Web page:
These phrases catch 90% of Americans with the proper economic lens: Attention Wal-Mart shoppers: Lower prices, guaranteed! Every day value.
Demand drives what is produced.. if it’s lowest quality that is produced abroad, all production will go abroad to low quality sources. We will end up bankrupt. This shopping because we can “afford” to can sustain, but not nourish a family in a low Economic position.
What that family needs is employment. Big companies that work on these scales would rather not employ more people, they mechanize in order to reduce what’s needed. One of the tenets of Marx’s Economics was that the goal of capitalism was to replace the skilled worker with a machine. IN ECONOMICS, JOBS IS NOT AN INDICATOR.. STOP SEEING IT AS SUCH BARACK OBAMA. In other words, it’s assumed that each country will find it’s role and have full employment in that industry. As such, this shift is only temporary.. to our new industry. IT IS NO LONGER MANUFACTURING CONSUMER GOODS. We need to manufacture… what? Solar panels, windmills, car batteries, FOOD, or bombs……… see my conditions for a failed presidency, thanks.
Take food, for example. I work in Local Organic agriculture, in other words growing my own food without buying fertilizer or chem and now seed inputs. I produce more than enough for my own family, and form a small disposable income for other necessities. My product is unique, my prices are reasonable, and I get by without competing with anybody or stepping on anybody’s toes. I am adding value.
The purpose of a retail firm is to add value by delivering consumer goods through a supply chain to store shelves. They pay a rent and costs of labor and realize a profit. Wal-Mart’s chains are notoriously long and integrated, going with the lowest bidder internationally on each one. None of these are jobs that you would want, partly because consumers in the richest country in the world don’t want to pay more than 11 cents for a banana. This is slavery wages. To everyone involved. Wal-Mart promises low value, so they leave no excess on each link of the chain. Where do you think Quality comes in? It doesn’t. The actual consumer product utility experience is very low.
“You get what you pay for but,” can this mentality explain domestic poverty? It is, very simply, the destroyer of town businesses. IT causes terrible unsustainable sprawl developments that consume massive tracts of land and gasoline. It is, very simply, waste consumption. Very little investment is done at Wal-Mart unlike, say, a hardware store or Home Depot. Monetarily, it is keeping the consumer basket affordable for normal people, and preventing inflation, giving confidence in the short term, given that everything else in the world stays constant especially the price of oil or the dollar… It isn’t building skills capital either like machinists or carpenters or weavers. But… not exactly. Big corporations aren’t causing the recession. But they aren’t hiring. What we need is a new industry, that creates a ton of small businesses. [Caveat* not Funded by the government*] Small farming is one. So is researching new alternative energy (and fuel) techniques.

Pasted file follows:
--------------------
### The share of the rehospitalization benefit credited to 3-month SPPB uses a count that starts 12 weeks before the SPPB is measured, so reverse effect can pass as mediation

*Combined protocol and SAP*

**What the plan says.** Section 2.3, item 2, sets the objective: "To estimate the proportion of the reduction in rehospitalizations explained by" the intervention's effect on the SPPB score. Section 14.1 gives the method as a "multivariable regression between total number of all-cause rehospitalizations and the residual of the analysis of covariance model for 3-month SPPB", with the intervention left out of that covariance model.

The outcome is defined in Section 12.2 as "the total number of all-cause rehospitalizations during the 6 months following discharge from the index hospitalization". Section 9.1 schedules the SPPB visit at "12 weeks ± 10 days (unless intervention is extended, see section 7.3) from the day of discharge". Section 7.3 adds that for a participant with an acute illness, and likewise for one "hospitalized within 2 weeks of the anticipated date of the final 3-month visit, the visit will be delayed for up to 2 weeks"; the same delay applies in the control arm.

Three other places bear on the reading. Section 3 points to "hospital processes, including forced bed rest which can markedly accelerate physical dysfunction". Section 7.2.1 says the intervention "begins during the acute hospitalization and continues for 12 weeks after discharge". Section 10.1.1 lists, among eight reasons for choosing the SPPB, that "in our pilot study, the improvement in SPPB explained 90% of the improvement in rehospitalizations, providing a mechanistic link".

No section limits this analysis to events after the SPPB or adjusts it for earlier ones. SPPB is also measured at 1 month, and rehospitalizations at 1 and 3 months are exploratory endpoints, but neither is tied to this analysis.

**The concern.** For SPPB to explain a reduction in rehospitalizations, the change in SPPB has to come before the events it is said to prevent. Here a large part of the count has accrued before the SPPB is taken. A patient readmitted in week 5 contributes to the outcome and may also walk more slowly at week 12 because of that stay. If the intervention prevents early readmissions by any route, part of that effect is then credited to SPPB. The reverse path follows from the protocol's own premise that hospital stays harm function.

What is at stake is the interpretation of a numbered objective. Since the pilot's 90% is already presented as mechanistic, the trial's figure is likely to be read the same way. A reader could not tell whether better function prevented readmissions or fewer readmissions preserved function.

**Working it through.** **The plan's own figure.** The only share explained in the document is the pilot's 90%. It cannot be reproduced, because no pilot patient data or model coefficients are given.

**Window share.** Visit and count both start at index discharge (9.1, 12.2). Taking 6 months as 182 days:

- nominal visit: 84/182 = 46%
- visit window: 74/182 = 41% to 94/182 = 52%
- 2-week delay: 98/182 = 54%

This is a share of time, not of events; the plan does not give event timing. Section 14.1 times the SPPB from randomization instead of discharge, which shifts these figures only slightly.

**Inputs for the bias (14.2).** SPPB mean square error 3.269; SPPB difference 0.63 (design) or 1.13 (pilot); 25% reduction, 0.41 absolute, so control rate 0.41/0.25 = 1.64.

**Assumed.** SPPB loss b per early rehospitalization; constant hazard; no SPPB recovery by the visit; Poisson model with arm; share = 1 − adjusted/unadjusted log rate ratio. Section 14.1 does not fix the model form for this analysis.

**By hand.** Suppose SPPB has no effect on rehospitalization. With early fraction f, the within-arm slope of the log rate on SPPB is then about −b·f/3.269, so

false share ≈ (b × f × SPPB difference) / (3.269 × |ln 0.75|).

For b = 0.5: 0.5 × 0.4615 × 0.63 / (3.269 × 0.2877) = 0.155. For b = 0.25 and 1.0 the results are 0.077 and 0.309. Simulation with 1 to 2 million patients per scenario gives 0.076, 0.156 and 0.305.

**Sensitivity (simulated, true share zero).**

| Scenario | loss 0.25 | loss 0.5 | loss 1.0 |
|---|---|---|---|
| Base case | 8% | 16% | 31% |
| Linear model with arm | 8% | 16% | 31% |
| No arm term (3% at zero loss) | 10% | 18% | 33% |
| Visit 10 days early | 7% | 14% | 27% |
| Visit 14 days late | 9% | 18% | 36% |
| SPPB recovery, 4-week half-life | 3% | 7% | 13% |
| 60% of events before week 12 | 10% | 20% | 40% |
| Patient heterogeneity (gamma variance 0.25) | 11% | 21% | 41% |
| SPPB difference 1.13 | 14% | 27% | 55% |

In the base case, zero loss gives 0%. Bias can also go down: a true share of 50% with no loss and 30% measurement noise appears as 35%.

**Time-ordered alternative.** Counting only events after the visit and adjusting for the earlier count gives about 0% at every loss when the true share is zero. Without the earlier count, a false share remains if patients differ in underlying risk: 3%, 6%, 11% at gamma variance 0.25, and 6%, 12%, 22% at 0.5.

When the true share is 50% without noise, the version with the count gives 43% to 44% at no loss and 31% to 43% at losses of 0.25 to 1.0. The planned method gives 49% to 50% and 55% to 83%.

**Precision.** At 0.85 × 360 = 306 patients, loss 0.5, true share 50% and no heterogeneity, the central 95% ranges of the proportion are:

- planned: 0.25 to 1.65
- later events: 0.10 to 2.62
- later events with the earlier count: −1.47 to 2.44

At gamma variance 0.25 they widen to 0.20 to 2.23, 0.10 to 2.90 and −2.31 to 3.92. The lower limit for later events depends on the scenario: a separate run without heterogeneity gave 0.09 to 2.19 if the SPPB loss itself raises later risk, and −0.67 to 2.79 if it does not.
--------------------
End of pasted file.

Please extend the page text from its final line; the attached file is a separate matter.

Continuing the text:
In food, organic farming is a great revitalization to support from the government level. See my blog. By changing to focus the industry on natural, sustainable quality, you get solid benefits. Some of the conclusions from an October 2008 UNEP report included: • Organic practices resulted in per hectare food crop productivity increases. • Organic production allows farmers access to markets, enabling them to obtain premium prices for their produce, as well as increased access to good quality, organic food for the entire community. • Organic and near-organic agricultural methods and technologies are ideally suited for many poor, marginalized smallholder farmers in Africa or other developing nations. [or here] • Recent food-price hikes and rising fuel prices have highlighted the importance of making agriculture less energy- and external-input dependent. • Certified organic production for the export market, with its premium prices, can undoubtedly reduce poverty among farmers. • Organic agricultural systems are making a significant contribution to the reduction of food insecurity and poverty and improvement in rural livelihoods in areas of Africa.